Plants for autumn and winter in the UK
Mercurialis perennis, commonly known as dog's mercury

Dog’s Mercury is common throughout the UK, most often found carpeting the floor of ancient woodlands.  It often spreads to such an extent that it crowds out species such as Oxlip, shading woodland floors. Dog's Mercury flowers in February through to April, although it bears leaves throughout the year. It is also, and most importantly, very highly poisonous. Eating Dog’s Mercury can lead to vomiting, the victim falling into a coma and then death.  

[av_hr class='short' height='50' shadow='no-shadow' position='center' custom_border='av-border-thin' custom_width='50px' custom_border_color='' custom_margin_top='30px' custom_margin_bottom='30px' icon_select='yes' custom_icon_color='' icon='ue808' font='entypo-fontello' av_uid='av-6b8mnj' admin_preview_bg='']

LEARN FIRE LIGHTING, SHELTER BUILDING, AXE SKILLS AND MORE ON OUR WEEKEND BUSHCRAFT COURSE.

[av_button_big label='CLICK HERE FOR MORE INFORMATION' description_pos='below' link='manually,http://www.wildwaybushcraft.co.uk/product/weekend-bushcraft-course/' link_target='' icon_select='no' icon='ue800' font='entypo-fontello' custom_font='#ffffff' color='theme-color' custom_bg='#444444' color_hover='theme-color' custom_bg_hover='#444444' av_uid='av-4s6w27' admin_preview_bg=''][/av_button_big]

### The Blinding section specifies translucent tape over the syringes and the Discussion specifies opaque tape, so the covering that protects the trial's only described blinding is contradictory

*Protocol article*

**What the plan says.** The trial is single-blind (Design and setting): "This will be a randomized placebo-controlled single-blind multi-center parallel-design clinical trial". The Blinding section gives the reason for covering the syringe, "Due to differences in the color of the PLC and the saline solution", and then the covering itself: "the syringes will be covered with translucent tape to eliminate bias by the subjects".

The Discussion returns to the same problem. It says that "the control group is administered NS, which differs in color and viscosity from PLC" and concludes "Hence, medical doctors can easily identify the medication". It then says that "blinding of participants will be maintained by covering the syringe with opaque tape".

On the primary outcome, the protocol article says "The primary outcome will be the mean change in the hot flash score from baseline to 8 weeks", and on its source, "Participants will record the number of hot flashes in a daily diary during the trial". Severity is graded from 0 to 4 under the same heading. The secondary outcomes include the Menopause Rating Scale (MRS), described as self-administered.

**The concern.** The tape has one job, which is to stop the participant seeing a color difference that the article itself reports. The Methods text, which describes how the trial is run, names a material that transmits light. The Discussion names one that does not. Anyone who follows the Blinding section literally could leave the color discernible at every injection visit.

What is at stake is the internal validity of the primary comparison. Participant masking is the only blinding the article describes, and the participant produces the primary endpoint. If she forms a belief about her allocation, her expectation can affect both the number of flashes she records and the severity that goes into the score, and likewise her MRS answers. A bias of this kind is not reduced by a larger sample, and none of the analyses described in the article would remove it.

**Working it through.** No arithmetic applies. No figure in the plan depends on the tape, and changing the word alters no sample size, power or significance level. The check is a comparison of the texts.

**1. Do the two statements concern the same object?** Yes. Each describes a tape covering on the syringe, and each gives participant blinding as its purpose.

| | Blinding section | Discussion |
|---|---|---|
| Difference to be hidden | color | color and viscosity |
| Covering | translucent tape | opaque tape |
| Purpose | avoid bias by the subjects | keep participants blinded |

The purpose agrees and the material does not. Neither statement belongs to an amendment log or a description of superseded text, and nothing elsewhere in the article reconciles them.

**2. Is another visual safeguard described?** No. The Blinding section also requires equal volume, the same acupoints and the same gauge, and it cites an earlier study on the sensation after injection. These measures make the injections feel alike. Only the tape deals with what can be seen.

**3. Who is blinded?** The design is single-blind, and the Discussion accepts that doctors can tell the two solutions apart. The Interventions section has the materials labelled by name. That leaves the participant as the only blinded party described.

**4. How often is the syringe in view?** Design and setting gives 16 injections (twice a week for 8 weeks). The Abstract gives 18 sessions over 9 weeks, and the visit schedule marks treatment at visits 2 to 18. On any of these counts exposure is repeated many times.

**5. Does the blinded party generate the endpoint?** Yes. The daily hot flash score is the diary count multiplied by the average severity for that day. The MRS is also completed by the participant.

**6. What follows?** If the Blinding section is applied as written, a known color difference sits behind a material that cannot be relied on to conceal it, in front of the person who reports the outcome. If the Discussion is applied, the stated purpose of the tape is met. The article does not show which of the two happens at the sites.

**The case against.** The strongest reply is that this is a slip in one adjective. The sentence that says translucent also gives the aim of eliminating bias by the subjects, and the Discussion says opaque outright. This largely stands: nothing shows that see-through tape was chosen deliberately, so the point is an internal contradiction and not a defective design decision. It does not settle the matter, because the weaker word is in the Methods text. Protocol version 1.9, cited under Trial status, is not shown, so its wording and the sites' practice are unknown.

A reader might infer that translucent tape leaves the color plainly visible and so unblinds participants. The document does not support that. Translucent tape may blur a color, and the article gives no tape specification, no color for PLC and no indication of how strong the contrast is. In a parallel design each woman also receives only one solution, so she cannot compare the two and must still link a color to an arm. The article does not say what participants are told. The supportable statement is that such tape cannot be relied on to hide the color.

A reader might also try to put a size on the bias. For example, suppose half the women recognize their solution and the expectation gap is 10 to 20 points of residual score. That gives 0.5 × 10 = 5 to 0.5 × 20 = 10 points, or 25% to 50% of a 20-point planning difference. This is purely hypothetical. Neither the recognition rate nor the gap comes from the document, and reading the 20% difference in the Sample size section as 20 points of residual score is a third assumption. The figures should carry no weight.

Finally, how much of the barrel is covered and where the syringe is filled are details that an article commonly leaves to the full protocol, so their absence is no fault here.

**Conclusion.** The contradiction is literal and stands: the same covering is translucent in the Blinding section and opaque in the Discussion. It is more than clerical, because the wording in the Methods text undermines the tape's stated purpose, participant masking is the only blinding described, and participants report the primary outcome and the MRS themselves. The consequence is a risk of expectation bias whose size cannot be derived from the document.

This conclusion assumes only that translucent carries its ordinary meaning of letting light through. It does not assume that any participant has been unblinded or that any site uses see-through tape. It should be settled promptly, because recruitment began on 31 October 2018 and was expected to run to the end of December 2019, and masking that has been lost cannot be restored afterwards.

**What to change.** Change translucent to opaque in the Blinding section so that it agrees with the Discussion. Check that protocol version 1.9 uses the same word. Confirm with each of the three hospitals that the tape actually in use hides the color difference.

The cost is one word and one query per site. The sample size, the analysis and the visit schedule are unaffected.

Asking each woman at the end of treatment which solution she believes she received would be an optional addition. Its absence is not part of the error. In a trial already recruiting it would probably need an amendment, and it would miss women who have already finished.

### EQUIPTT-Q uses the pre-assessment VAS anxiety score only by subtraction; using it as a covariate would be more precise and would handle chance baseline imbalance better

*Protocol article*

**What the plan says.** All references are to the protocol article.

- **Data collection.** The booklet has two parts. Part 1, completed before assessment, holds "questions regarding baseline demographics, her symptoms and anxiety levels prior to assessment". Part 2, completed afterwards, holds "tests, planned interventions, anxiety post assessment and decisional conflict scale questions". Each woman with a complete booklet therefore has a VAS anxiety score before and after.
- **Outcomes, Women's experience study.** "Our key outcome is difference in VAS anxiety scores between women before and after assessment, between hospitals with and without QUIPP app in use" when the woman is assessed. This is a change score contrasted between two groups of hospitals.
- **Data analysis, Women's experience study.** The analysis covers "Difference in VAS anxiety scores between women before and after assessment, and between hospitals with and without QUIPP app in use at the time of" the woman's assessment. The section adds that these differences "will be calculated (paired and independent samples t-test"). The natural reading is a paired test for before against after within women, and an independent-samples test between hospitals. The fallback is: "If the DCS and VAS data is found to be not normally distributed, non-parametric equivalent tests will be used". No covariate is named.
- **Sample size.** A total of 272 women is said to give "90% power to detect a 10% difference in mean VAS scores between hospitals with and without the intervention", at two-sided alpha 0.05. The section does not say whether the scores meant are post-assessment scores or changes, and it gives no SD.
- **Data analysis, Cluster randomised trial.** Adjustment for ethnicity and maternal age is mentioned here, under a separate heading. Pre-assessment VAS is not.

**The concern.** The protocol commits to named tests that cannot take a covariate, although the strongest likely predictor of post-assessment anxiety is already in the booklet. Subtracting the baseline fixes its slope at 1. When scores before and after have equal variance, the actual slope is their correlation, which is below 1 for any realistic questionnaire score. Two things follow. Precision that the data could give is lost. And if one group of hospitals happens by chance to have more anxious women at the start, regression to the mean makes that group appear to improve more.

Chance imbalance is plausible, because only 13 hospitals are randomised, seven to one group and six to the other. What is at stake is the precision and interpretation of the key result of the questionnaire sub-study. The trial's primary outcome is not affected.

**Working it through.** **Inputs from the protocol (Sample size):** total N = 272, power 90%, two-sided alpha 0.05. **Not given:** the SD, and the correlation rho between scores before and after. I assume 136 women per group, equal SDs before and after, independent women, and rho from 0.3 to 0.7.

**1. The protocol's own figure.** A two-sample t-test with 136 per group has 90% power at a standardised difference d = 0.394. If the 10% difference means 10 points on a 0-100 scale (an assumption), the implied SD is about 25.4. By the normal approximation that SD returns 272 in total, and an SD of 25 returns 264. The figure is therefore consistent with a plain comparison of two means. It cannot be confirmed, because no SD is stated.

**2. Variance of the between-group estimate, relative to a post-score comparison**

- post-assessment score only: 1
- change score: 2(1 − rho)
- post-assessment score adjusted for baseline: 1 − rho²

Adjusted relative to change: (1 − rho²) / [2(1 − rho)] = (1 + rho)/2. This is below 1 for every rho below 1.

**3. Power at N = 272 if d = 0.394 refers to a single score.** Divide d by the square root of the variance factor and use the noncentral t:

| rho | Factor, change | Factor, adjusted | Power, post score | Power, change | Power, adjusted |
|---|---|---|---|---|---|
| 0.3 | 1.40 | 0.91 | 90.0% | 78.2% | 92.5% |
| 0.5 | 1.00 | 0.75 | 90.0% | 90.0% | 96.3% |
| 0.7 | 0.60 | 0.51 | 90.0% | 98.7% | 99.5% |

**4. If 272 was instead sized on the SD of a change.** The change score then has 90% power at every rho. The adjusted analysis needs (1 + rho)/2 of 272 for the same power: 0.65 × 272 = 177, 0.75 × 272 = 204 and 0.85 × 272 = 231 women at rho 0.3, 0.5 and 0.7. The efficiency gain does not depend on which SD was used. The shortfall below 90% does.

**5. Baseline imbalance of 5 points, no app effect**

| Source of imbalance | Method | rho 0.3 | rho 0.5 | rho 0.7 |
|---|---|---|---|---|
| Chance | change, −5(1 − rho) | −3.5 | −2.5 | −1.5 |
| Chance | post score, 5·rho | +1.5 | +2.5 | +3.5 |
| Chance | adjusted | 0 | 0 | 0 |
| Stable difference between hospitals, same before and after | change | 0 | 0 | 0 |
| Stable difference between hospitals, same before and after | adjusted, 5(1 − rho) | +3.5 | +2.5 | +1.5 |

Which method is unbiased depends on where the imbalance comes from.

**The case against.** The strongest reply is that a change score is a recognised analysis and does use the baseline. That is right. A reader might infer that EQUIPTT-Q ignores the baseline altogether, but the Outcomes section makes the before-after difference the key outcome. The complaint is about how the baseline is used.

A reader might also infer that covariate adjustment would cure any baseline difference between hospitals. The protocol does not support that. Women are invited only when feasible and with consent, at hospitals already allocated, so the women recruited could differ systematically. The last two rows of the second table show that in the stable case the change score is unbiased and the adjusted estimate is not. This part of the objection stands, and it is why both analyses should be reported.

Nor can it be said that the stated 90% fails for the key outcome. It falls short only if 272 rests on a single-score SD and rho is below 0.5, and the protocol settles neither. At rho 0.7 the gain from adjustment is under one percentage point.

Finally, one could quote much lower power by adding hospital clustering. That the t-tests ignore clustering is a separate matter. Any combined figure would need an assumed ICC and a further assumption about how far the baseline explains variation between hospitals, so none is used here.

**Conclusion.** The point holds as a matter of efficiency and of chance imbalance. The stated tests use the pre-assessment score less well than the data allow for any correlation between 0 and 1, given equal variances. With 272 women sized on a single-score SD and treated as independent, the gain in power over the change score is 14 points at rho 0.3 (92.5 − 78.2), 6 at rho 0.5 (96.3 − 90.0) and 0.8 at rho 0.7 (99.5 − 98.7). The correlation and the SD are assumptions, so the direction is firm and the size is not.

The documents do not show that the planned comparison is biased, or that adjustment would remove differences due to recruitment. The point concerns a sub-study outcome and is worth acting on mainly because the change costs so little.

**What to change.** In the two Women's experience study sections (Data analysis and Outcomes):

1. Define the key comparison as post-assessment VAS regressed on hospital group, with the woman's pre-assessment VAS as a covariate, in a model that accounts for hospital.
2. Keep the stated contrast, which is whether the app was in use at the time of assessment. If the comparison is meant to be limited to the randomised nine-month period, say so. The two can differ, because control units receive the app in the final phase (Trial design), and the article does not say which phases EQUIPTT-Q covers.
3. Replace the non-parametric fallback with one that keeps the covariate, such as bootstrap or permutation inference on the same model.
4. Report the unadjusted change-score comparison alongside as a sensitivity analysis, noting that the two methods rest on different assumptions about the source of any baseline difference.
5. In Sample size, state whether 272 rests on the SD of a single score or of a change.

[av_hr class='short' height='50' shadow='no-shadow' position='center' custom_border='av-border-thin' custom_width='50px' custom_border_color='' custom_margin_top='30px' custom_margin_bottom='30px' icon_select='yes' custom_icon_color='' icon='ue808' font='entypo-fontello' av_uid='av-2k85sv' admin_preview_bg='']

Kit

 

Further Reading 

Here are some other blogs that might be of interest, use the arrows to navigate between them.

[av_content_slider heading='' columns='1' animation='slide' navigation='arrows' autoplay='false' interval='5' font_color='' color='' av_uid='av-7ugsq7']
[av_content_slide title='Family bushcraft course' link='manually,http://www.wildwaybushcraft.co.uk/family-bushcraft/ ' linktarget='' av_uid='av-5vfkjj']
Family bushcraft course
[/av_content_slide]
[av_content_slide title='Weekend bushcraft course' link='manually,http://www.wildwaybushcraft.co.uk/expect-weekend-bushcraft-course/ ' linktarget='' av_uid='av-ex0wf']
Understanding your sleeping kit
[/av_content_slide]
[av_content_slide title='What the woods mean to wildway' link='manually,http://www.wildwaybushcraft.co.uk/woods-wildway/ ' linktarget='' av_uid='av-1yazb3']
Discover our weekend bushcraft course
[/av_content_slide]
[/av_content_slider]